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brain

brain
大脑【名词】1. 脑,(pl.)脑髓;(俚语)计算机;(导弹的)制导系统; 2. (常 pl.)智力,智能,智慧,脑力;头脑; 3. (口语)聪明人;(口语)(pl.)智囊,出谋划策者

Definitions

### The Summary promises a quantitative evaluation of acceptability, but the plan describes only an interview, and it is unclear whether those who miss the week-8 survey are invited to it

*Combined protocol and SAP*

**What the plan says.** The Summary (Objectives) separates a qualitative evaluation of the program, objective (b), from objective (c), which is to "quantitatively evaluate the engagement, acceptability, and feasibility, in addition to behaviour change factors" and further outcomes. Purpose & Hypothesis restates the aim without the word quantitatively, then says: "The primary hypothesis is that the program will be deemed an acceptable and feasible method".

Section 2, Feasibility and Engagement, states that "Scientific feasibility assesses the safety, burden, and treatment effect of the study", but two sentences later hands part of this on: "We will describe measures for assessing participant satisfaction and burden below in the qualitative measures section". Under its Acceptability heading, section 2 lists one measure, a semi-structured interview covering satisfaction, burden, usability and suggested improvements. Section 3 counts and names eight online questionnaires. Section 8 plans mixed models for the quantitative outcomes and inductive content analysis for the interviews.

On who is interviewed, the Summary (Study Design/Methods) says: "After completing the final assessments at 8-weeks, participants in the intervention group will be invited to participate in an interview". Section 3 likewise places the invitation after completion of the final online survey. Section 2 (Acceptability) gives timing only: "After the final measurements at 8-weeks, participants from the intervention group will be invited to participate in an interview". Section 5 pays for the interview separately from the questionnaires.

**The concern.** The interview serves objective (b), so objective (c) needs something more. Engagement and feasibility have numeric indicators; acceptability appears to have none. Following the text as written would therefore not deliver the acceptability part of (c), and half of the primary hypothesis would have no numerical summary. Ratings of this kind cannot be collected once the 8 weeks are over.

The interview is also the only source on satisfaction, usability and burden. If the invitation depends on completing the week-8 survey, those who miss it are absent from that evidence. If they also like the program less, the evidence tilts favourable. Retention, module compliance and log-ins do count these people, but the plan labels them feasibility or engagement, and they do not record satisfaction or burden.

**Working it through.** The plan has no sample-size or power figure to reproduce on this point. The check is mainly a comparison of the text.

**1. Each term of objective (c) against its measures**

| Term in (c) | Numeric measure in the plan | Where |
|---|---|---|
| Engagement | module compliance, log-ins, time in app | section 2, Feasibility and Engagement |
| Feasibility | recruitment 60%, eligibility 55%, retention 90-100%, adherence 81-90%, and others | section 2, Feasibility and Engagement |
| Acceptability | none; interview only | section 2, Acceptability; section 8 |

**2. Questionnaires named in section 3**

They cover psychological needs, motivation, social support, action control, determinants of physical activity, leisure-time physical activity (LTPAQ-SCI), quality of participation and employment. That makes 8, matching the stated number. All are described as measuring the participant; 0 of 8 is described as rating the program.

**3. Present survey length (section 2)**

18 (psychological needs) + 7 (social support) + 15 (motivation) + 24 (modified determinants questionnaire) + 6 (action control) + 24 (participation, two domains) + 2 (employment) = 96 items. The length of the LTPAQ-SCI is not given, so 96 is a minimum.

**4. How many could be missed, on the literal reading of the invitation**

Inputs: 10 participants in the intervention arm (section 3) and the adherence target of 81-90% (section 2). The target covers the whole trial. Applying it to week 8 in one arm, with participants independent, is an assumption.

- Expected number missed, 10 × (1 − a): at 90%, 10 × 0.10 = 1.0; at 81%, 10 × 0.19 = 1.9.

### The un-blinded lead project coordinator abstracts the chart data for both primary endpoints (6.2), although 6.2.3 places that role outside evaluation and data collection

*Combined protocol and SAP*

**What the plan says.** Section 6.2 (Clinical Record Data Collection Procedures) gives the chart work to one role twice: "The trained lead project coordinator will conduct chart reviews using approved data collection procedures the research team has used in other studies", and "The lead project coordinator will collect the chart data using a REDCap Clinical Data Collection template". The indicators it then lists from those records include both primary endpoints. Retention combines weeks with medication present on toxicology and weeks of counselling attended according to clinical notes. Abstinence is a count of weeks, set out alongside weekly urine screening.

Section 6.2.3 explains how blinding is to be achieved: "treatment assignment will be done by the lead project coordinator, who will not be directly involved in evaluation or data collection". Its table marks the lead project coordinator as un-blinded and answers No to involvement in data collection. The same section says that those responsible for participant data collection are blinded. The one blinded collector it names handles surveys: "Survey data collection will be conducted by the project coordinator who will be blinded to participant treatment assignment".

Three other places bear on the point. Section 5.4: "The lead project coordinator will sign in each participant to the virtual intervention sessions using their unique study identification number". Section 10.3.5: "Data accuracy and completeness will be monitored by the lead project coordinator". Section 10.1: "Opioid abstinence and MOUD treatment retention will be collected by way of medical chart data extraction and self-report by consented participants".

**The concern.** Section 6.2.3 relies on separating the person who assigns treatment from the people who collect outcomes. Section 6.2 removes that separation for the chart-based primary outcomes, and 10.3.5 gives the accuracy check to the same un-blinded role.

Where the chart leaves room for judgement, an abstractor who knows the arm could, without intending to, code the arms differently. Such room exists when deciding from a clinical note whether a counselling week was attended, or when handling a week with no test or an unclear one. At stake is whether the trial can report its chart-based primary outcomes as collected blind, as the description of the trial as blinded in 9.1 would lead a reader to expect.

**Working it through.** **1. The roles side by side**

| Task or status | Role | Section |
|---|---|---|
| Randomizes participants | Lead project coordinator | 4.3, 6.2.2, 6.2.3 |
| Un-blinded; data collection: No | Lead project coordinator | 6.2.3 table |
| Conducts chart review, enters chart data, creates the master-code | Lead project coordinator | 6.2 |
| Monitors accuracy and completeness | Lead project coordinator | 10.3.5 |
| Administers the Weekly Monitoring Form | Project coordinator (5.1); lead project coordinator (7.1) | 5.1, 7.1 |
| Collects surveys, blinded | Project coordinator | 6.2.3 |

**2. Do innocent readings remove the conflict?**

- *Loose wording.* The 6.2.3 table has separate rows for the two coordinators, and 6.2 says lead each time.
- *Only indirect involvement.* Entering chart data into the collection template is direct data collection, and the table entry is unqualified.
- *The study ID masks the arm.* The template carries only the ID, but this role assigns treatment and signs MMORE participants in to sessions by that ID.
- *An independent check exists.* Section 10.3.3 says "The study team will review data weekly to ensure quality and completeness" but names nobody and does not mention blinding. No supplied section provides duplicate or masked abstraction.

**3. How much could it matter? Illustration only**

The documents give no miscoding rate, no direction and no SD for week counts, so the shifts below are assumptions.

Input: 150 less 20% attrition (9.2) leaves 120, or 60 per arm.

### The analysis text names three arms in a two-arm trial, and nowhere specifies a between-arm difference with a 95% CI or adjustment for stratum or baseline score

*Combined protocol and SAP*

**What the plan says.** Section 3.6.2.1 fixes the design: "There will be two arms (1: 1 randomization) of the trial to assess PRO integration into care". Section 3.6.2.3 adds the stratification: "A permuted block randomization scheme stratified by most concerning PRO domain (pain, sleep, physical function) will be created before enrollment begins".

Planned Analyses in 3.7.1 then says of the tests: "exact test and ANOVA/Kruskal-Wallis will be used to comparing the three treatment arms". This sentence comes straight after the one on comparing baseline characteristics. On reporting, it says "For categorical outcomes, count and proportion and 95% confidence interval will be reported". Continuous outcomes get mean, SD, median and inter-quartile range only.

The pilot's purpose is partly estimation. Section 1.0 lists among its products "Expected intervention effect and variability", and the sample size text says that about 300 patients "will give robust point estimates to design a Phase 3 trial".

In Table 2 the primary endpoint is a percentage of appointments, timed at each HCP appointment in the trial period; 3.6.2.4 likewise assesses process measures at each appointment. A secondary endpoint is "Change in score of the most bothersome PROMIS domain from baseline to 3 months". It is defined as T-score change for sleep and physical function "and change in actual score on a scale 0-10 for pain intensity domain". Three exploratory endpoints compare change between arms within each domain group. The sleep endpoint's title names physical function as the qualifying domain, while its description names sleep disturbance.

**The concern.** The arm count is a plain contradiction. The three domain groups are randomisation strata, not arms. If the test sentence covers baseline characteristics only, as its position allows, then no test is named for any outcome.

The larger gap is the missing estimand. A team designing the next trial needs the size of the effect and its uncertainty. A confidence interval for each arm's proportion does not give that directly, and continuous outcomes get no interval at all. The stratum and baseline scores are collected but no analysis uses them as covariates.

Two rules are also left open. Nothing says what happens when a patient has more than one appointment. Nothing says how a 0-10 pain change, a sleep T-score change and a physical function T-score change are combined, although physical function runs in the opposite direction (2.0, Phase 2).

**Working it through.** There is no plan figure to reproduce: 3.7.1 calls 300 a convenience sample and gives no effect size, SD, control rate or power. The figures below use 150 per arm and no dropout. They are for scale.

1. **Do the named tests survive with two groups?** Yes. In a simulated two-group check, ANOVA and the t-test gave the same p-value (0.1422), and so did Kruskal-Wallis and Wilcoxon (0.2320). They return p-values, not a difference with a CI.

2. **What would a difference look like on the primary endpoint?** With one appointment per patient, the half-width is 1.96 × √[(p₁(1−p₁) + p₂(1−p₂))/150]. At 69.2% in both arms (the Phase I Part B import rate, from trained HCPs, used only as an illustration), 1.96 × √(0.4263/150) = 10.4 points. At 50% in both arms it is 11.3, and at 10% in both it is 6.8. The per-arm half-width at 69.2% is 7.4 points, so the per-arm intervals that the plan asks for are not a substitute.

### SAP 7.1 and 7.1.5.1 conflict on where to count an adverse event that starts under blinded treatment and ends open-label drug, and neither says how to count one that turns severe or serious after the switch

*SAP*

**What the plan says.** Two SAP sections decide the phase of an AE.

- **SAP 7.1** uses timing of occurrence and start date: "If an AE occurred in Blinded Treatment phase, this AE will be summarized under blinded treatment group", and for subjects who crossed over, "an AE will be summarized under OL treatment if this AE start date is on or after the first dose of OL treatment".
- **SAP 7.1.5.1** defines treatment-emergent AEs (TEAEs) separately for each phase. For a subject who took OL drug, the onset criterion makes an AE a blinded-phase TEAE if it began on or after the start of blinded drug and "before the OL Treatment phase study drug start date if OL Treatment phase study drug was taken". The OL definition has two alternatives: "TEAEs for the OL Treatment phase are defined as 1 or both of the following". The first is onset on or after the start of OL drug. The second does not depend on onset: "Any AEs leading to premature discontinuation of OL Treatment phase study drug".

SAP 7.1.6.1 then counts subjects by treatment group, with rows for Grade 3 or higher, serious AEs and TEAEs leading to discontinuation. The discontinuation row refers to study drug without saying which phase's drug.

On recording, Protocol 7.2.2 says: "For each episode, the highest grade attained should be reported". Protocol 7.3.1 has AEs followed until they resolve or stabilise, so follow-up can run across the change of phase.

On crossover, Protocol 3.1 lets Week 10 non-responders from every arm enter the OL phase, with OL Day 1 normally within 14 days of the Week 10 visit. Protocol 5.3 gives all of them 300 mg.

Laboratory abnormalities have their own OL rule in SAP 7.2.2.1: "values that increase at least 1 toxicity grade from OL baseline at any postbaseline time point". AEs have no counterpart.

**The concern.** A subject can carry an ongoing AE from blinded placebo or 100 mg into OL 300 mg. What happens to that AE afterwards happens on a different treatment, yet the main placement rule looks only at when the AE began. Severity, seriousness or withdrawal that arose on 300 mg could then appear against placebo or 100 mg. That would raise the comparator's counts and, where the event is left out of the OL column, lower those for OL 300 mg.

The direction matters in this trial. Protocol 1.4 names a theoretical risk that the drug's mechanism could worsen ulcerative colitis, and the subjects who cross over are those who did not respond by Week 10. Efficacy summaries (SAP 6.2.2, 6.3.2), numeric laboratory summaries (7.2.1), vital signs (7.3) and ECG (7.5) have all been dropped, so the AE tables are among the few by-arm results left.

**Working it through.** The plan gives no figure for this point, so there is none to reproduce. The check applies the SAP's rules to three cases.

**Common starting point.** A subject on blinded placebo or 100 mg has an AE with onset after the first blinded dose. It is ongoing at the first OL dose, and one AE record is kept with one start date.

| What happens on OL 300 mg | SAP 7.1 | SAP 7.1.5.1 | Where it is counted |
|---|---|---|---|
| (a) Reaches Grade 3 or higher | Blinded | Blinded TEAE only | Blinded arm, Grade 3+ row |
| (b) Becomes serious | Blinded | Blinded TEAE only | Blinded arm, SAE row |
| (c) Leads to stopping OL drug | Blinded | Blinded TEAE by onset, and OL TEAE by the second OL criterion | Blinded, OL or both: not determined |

that part of the central nervous system contained within the cranium, comprising the forebrain (prosencephalon), midbrain (mesencephalon), and hindbrain (rhombencephalon); it develops from the embryonic neural tube. The brain is a mass of soft, spongy, pinkish gray nerve tissue that weighs about 1.2 kg in a human being. It is connected at its base with the spinal cord, which is also part of the central nervous system. Called also encephalon. ( Cerebrum. The largest and main portion of the brain, the cerebrum is made up of an outer coating, or cerebral cortex, consisting of gray matter, several cell layers deep, covering the cerebral hemispheres. The cortex is the thinking and reasoning brain, the intellect, as well as the part of the brain that receives information from the senses and directs the conscious movements of the body. In appearance the cortex is rather like a relief map, with one very deep valley (longitudinal fissure) dividing it lengthwise into symmetrical halves, and each of the halves again divided by two major valleys and many shallower folds. The longitudinal fissure runs from the brow to the back of the head, and deep within it is a bed of matted white fibers, the corpus callosum, which connects the left and right cerebral hemispheres.The major folds of the cortex divide each hemisphere into four sections or lobes: the occipital lobe at the back of the skull, the parietal lobe at the side, the frontal lobe at the forehead, and the temporal lobe at the temple. The Senses. The major senses of vision and hearing have been well mapped in the cortex; the center for vision is at the back, in the occipital lobe, and the center for hearing is at the side, in the temporal lobe. Two other areas have been carefully explored, the sensory and motor areas for the body, which parallel each other along the fissure of Rolando. In the sensory strip are the brain cells that register all sensations, and in the motor strip are the nerves that control the voluntary muscles. In both, the parts of the body are represented in an orderly way.It is in the sensory areas of the brain that all perception takes place. Here sweet and sour, hot and cold, and the form of an object held in the hand are recognized. Here are sorted out the sizes, colors, depth, and space relationships of what the eye sees, and the timbre, pitch, intensity, and harmony of what the ear hears. The significance of these perceptions is interpreted in the cortex and other parts of the brain. A face is not merely seen; it is recognized as familiar or interesting or attractive. Remembering takes place at the same time as perception, so that other faces seen in the past, or experiences linked to that face are called up. Emotions may also be stirred. For this type of association the cortex draws on other parts of the brain by way of the communicating network of nerves. Memory. In the temporal lobe, near the auditory area, is a center for memory. This center appears to be a storehouse where memories are filed. When this area alone is stimulated, a particular event, a piece of music, or an experience long forgotten or deeply buried is brought to the individual's mind, complete in every detail. This is a very mechanical type of memory; when the stimulation is removed the memory ends. When it is applied again, the memory begins again, not where it left off, but from the beginning. The Senses. The major senses of vision and hearing have been well mapped in the cortex; the center for vision is at the back, in the occipital lobe, and the center for hearing is at the side, in the temporal lobe. Two other areas have been carefully explored, the sensory and motor areas for the body, which parallel each other along the fissure of Rolando. In the sensory strip are the brain cells that register all sensations, and in the motor strip are the nerves that control the voluntary muscles. In both, the parts of the body are represented in an orderly way.It is in the sensory areas of the brain that all perception takes place. Here sweet and sour, hot and cold, and the form of an object held in the hand are recognized. Here are sorted out the sizes, colors, depth, and space relationships of what the eye sees, and the timbre, pitch, intensity, and harmony of what the ear hears. The significance of these perceptions is interpreted in the cortex and other parts of the brain. A face is not merely seen; it is recognized as familiar or interesting or attractive. Remembering takes place at the same time as perception, so that other faces seen in the past, or experiences linked to that face are called up. Emotions may also be stirred. For this type of association the cortex draws on other parts of the brain by way of the communicating network of nerves. Memory. In the temporal lobe, near the auditory area, is a center for memory. This center appears to be a storehouse where memories are filed. When this area alone is stimulated, a particular event, a piece of music, or an experience long forgotten or deeply buried is brought to the individual's mind, complete in every detail. This is a very mechanical type of memory; when the stimulation is removed the memory ends. When it is applied again, the memory begins again, not where it left off, but from the beginning. Brainstem. This is the stemlike portion of the brain connecting the cerebral hemispheres with the spinal cord, and comprising midbrain, pons, and medulla oblongata. Some consider it to include the diencephalon. Thalamus. This organ lies beneath the cortex, deep within the cerebral hemispheres. It is a relay station for body sensations, and integrates these sensations on their way to the cortex. The thalamus is an organ of crude consciousness and of sensations of rough contact and extreme temperatures, either hot or cold. It is principally here that pain is felt. In the thalamus, responses are of the all-or-nothing sort; even mild stimuli would be felt as acutely painful if they were not graded and modified by the cortex.Hypothalamus. This organ lies below the thalamus, at the base of the cerebrum. It is small (no larger than a lump of sugar), but takes part in such vital activities as the ebb and flow of the body's fluids and the regulation of metabolism, blood sugar levels, and body temperature. It directs the body's many rhythms, including those of activity and rest, appetite and digestion, sexual desire, and menstrual and reproductive cycles. The hypothalamus is also the body's emotional brain. It is the integrating center of the autonomic nervous system, with its sympathetic and parasympathetic branches, and is located close to the pituitary gland. Midbrain. Just below the thalamus is the short narrow pillar of the midbrain. This contains a center for visual reflexes, such as moving the head and eyes, as well as a sound-activated center, obsolete in humans, for pricking up the ears. Medulla Oblongata. Below the midbrain is the medulla oblongata, the continuation upward of the spinal cord. In the medulla, the great trunk nerves, both motor and sensory, cross over, left to right and right to left, producing the puzzling phenomenon by which the left cerebral hemisphere controls the right half of the body, while the right hemisphere controls the left half of the body. This portion of the brain also contains the centers that activate the heart, blood vessels, and respiratory system.